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Archive for the ‘Gardens’ Category

Now that spring has arrived, it’s a great time to get a new landscape designed and planted.  With cooler than average spring temperatures, new plantings require much less watering and nursery stock is abundant.

Whether it’s a small city garden or a sprawling suburban landscape, Watercolour Gardens will work closely with you to create a design suited to your lifestyle and needs.  The first consult is free and any budget can be accommodated, with the expertise of an Oxford trained designer.  We offer various levels of service, from lush perennial paintings to complete hardscaping projects, using the best of materials to create a lasting environment.  We offer a full service solution, from concept to completion.

Please visit Watercolour Gardens online or contact us at 1.847.380.2699

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According to The Wall Street Journal, Evanston made their list as one of the most walkable small cities in the US.  Evanston has always been known for it’s fantastic footpaths and exceptional lakefront.  It’s also very easy to get from one end of town to the other by foot, while enjoying the historic architecture and leafy mature trees.  Evanston also has fantastic bike paths and bike lanes, which can take you across town, linking up to various paths in Chicago.  The Fall colour has yet to peak in Evanston, but it’s on the way.  Another reason to take an invigorating long Autumn walk.

To read more from The Wall Street Journal.  Click here.

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Visiting Sissinghurst in England’s Southeast is a step back into several layers of history. The ruins of an Elizabethan summer palace were purchased by the eccentric couple, Vita Sacksville-West and Harold Nicolson. Both having been writers, they rebuilt the remnants of a centuries old pile in their own vision of a romantic past. The gardens were built in the 1930s around architectural remnants consisting of stonewalls, foundations and old terraces. It was a work in progress during their lifetime together. The Bohemian paradise even had a working farm attached to the property, but has long since vanished. Under the supervision of the National Trust, the gardens and home have been polished to facilitate the masses that visit every year.  It’s a euphoric experience to spend the day there, wandering around the various outdoor spaces they planned and implemented.

Mr. Nicolson and his family currently live on the property as part of an agreement in the will of his predecessors, but the grounds are owned and managed by The National Trust.  The current family and The National Trust have somewhat of an interesting relationship.

A few years ago, the BBC aired a series on the daily relationship between Sissinghursts permanent ancestoral residents and the management.  It was fairly entertaining and gave a good look into the operations of a highly toured English historical site.  I’m sure it will broadcast here in the States on PBC in the near future.

The New York Times recently posted an article written by Adam Nicolson.  Adam is an expert author on the history of the property and the lives of his grandparents.

To read more about Sissinghurst and its facinating history, click here.

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Being familiar with the French landscape designer, Patric Blanc, I’ve seen Parisian office buildings covered in swaths of textured and colourful foliage. The garden designs seem to defy the laws of gravity. Not only can a building have grounded gardens, rooftop gardens, but also vertical gardens. Truly remarkable to see.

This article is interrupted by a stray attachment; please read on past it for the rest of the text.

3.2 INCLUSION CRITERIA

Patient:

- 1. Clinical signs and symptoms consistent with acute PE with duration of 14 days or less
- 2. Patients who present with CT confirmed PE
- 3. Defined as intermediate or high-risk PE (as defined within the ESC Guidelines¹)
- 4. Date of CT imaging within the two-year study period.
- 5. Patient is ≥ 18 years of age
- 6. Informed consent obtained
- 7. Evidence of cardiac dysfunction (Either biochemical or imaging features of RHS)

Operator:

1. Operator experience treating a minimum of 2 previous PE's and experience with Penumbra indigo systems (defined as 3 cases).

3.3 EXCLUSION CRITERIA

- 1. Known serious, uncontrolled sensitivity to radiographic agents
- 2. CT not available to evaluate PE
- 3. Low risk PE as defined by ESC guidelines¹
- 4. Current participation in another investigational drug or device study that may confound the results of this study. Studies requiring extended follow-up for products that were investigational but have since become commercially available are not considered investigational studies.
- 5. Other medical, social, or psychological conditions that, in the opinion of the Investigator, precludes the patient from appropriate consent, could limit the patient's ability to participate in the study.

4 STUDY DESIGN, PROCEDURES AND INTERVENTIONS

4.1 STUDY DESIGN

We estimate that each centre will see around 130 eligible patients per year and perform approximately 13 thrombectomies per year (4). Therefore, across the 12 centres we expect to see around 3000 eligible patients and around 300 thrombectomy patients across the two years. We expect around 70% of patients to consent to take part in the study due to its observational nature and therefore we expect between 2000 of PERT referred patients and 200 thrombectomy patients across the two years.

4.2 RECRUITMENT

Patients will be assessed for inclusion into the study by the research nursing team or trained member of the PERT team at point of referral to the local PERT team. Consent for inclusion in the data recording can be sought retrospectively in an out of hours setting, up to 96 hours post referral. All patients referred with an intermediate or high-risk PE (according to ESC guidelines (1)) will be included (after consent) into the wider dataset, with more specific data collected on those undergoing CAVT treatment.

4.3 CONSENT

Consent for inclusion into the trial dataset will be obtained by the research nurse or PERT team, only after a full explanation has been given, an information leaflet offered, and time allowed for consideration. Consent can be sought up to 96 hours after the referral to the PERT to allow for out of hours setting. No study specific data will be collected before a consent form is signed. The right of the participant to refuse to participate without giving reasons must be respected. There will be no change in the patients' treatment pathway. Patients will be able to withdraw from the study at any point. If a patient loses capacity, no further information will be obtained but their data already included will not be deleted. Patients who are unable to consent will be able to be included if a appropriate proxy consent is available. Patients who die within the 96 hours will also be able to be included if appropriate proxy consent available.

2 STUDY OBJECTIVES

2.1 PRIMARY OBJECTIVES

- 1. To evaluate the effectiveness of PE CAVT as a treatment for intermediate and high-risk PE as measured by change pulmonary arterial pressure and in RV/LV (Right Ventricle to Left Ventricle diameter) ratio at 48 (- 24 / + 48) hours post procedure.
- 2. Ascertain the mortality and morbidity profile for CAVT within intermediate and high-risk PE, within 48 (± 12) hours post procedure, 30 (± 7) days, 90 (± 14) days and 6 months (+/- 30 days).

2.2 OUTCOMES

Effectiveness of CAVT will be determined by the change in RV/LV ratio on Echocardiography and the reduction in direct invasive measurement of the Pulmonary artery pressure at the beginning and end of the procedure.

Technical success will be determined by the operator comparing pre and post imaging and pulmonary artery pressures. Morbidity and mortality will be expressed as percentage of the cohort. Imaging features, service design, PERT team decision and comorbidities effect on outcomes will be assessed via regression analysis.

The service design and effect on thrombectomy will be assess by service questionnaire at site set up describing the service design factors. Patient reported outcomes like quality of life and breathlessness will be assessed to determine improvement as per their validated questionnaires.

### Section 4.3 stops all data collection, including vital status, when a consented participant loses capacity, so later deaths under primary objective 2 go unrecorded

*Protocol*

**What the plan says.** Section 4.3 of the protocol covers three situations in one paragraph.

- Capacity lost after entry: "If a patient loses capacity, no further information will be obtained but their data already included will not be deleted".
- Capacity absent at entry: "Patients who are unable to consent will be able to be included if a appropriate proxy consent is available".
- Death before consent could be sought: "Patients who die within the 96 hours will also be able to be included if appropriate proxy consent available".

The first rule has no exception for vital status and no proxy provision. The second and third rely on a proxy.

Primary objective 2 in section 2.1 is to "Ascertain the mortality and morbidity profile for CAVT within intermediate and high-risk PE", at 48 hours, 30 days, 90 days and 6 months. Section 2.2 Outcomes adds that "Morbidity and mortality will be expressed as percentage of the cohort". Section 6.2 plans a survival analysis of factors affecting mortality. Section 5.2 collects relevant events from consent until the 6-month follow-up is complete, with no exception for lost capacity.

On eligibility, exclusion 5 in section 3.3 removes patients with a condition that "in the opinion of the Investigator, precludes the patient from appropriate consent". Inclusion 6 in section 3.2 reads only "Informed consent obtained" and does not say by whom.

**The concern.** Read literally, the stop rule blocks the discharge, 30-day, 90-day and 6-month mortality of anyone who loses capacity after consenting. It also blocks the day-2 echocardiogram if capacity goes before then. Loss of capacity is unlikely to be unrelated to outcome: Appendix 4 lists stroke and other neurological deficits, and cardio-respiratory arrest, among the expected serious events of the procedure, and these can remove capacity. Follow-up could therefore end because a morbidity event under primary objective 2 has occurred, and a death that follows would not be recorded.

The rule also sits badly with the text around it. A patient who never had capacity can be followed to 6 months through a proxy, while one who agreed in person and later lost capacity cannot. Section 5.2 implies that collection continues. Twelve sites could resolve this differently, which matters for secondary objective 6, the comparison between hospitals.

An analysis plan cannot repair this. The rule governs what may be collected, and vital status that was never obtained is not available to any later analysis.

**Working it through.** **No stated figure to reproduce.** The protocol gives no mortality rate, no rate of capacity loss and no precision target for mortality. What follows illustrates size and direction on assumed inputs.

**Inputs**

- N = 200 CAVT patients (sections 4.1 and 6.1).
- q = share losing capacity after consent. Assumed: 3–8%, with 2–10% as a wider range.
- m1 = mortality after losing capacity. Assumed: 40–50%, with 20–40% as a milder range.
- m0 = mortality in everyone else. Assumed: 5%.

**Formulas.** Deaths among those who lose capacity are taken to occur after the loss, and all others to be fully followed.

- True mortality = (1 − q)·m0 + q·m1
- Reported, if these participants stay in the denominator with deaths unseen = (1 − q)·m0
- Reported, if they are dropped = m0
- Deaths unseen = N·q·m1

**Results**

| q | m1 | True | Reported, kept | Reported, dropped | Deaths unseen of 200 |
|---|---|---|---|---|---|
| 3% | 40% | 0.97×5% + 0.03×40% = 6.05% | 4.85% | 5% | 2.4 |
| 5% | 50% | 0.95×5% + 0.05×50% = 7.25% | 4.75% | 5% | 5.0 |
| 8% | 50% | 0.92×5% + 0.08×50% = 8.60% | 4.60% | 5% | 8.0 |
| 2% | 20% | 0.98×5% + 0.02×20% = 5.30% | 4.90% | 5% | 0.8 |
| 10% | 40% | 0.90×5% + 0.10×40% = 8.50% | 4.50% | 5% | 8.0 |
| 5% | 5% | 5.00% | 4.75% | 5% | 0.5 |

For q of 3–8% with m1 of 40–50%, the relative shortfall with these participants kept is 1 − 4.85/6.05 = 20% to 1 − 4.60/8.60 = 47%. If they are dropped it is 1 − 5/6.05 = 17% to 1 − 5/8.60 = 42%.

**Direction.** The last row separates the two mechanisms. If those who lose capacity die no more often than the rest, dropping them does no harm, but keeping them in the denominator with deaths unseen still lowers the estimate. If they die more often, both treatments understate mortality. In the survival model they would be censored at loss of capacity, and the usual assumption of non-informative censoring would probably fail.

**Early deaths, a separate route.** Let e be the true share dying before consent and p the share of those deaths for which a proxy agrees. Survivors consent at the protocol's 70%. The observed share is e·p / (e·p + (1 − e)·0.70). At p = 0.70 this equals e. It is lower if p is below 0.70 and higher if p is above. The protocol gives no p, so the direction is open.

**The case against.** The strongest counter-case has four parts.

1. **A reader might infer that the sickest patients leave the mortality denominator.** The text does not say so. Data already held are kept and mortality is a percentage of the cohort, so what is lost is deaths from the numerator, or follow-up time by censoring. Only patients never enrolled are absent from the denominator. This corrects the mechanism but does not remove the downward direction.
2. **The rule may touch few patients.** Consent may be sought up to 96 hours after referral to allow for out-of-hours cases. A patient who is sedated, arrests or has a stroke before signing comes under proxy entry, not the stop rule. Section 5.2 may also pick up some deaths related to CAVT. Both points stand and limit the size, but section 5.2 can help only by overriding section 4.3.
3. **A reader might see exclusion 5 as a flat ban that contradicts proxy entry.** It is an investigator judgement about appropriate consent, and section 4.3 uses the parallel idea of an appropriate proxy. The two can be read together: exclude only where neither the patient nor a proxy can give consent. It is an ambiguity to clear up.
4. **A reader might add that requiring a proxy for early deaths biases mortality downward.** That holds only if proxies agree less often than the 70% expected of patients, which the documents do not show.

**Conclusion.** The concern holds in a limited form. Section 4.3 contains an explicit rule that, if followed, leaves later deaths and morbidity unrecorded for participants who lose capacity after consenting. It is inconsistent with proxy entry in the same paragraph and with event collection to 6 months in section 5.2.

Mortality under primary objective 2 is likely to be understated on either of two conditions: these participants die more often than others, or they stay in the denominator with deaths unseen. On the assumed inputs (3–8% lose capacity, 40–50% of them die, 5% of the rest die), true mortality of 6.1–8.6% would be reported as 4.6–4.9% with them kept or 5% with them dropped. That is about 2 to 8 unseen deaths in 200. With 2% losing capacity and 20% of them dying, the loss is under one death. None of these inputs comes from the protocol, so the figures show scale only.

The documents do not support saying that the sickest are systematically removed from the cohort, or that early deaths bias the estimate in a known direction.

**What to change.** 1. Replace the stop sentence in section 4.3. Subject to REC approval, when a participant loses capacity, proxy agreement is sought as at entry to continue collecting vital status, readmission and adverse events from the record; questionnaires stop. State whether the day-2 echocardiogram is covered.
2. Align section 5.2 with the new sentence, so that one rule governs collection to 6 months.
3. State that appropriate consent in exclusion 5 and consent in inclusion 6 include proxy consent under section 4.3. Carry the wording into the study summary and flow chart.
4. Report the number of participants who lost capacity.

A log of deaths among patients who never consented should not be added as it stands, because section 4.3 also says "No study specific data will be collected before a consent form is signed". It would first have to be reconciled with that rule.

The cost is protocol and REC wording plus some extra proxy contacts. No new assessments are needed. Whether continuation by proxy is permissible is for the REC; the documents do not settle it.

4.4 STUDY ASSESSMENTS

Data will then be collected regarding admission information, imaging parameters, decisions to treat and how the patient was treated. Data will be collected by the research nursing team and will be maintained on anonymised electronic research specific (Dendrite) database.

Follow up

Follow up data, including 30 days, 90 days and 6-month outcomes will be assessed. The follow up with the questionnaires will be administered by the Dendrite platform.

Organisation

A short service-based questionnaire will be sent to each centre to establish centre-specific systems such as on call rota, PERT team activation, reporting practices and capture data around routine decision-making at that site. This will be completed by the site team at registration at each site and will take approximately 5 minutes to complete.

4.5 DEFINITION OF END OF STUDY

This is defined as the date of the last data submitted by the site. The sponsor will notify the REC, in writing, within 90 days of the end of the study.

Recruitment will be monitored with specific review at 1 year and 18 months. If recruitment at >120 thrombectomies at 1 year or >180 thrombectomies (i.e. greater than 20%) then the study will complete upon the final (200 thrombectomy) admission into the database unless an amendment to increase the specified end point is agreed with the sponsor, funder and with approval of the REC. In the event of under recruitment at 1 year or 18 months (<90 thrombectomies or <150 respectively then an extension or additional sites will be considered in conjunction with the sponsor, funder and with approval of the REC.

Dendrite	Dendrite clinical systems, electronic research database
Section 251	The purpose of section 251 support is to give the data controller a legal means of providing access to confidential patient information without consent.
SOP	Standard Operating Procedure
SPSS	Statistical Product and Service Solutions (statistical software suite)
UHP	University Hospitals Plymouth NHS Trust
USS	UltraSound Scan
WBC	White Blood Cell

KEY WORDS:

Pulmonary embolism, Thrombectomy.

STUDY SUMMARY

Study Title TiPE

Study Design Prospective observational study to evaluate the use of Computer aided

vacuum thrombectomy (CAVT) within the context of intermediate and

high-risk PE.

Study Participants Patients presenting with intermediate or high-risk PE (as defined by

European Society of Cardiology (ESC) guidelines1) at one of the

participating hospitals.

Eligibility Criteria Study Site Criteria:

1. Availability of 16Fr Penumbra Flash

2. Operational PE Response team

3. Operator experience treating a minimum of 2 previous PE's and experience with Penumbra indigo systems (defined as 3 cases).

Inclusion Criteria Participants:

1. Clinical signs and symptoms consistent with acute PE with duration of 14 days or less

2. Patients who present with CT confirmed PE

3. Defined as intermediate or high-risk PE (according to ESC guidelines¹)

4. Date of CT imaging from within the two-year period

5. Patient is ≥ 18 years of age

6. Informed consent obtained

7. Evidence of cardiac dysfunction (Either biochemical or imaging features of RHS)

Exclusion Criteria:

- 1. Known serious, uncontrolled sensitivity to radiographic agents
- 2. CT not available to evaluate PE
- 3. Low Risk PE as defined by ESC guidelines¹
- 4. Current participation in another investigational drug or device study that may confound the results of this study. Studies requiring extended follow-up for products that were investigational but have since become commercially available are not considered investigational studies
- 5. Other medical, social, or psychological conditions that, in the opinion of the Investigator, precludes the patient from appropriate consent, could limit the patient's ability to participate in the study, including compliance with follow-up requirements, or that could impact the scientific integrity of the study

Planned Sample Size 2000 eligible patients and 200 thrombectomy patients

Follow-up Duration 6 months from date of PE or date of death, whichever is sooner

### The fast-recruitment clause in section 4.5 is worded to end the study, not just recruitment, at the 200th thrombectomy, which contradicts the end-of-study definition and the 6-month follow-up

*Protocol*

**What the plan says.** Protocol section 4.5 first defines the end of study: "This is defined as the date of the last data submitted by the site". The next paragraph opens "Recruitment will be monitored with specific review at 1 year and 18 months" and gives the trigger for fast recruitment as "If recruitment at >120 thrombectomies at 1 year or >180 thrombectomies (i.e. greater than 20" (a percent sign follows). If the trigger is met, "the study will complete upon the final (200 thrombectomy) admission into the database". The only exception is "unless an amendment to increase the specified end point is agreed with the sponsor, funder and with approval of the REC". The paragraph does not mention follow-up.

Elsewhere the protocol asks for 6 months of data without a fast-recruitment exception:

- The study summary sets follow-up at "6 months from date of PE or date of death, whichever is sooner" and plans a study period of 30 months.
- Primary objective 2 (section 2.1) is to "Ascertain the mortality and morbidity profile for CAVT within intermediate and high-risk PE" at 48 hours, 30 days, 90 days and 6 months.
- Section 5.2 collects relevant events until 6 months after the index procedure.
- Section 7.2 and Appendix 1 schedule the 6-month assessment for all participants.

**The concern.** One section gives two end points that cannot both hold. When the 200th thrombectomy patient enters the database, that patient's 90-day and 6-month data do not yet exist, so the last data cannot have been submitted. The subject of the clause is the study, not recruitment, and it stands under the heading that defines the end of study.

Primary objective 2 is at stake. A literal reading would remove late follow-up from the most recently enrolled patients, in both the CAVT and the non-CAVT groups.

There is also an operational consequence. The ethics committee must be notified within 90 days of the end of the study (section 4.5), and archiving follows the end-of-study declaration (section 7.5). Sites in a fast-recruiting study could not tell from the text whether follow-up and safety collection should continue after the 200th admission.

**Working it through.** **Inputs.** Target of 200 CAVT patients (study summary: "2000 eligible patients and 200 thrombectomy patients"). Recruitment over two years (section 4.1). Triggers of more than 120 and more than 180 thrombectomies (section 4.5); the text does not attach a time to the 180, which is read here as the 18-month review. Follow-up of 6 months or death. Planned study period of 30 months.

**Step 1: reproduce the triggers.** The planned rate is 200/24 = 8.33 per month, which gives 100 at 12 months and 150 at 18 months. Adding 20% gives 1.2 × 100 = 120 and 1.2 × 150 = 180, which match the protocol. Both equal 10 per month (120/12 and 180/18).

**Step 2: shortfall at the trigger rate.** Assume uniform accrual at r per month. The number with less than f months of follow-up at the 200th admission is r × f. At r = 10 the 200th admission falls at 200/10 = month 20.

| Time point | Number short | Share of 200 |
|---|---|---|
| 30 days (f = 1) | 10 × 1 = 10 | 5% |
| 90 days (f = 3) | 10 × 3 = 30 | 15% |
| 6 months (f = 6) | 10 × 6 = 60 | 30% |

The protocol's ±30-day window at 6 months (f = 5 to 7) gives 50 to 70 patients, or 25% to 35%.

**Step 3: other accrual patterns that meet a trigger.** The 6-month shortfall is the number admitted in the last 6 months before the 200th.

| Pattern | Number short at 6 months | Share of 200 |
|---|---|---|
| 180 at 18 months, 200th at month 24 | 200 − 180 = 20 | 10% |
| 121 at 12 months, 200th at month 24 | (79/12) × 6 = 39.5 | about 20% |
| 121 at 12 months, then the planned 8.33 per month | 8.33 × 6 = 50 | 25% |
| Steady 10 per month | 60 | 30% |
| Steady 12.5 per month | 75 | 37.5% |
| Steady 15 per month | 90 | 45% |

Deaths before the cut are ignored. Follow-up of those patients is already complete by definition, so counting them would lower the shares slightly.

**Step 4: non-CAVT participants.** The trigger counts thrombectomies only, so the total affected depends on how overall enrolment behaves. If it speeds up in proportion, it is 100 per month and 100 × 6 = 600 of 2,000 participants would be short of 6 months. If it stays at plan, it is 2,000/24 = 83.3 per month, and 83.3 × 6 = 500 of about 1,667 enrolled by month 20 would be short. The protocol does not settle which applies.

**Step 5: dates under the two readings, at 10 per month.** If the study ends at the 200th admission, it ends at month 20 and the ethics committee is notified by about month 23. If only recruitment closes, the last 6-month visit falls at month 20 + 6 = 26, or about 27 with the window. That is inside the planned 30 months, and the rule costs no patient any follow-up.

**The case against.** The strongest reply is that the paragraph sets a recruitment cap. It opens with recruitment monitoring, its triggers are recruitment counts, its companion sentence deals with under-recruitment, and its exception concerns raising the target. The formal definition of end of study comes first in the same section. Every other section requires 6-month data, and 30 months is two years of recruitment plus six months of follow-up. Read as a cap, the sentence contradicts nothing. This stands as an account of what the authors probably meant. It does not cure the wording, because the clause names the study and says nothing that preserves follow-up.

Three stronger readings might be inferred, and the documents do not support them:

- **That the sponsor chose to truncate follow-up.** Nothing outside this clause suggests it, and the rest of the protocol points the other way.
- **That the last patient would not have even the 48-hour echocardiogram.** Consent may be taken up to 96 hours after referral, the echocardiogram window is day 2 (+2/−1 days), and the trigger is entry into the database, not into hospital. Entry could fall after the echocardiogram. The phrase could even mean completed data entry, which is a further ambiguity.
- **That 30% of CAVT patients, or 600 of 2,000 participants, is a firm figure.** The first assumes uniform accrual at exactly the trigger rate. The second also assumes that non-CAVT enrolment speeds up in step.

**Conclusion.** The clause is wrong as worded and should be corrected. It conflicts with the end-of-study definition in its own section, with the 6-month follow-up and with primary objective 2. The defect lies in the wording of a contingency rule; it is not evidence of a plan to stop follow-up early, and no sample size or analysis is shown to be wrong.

The concept of vertical gardens, grown on walls has been taken to all new environments. A South American rain forest has been recreated on the New York condo walls of Michael Riley. As a director of the New York Horticultural Society, Mr. Riley has plenty of experience with tropical specimens, but he wasn’t satisfied with traditional pots and containers. He built a complex infrastructure or irrigation, drainage, containment and lighting on the walls of a typical New York flat.  Brilliant!

Thanks to the New York Times, you can read more about this gravity defying indoor garden.

For more about gardens in Chicago, visit Watercolour Gardens.

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We all know the value of home improvement, but many homeowners overlook one of the most important factors in a homes worth. Landscaping can add significant value to a property. Start with a design that uses logic, to create usable outdoor space. Features are really important in landscape. Ponds, outdoor rooms, sculpture, fountains, terraces, distinctive trees, creative planting and tasteful paving are all important. Quality is a must. Skimping on detail and using cheap materials can actually detract from a homes value. Budget is important to focus on while in the planning stages and not when a project is already underway. It’s not cheap to have a designer landscape but neither is the cost of owning a home. So why not pay for it, enjoy it and see it as a worthy investment.

According to The Boston Globe, just having a landscape can add 12.7% to your property value. A sophisticated and functional garden can tack on 42% more to your home’s value.

Money growing in your garden

Mature plants, spacious patios, and other outdoor features can all add value to your property.

By Elizabeth Gehrman

“Show me your garden . . . and I will tell you what you are like,” wrote the English poet Alfred Austin in 1905. Today, the words might more aptly be “Show me your garden and I will tell you you’ll get more money for your house.” Up to 12.7 percent more, to be exact, according to a 2007 paper by Virginia Tech horticulturalist Alex Niemiera that brought together research from the previous decade. The factor that added most to a home’s value – up to 42 percent – was design sophistication. For more…..

Contact Watercolour Gardens for landscapes designed by an Oxford trained designer. Tel. 847 380 2699.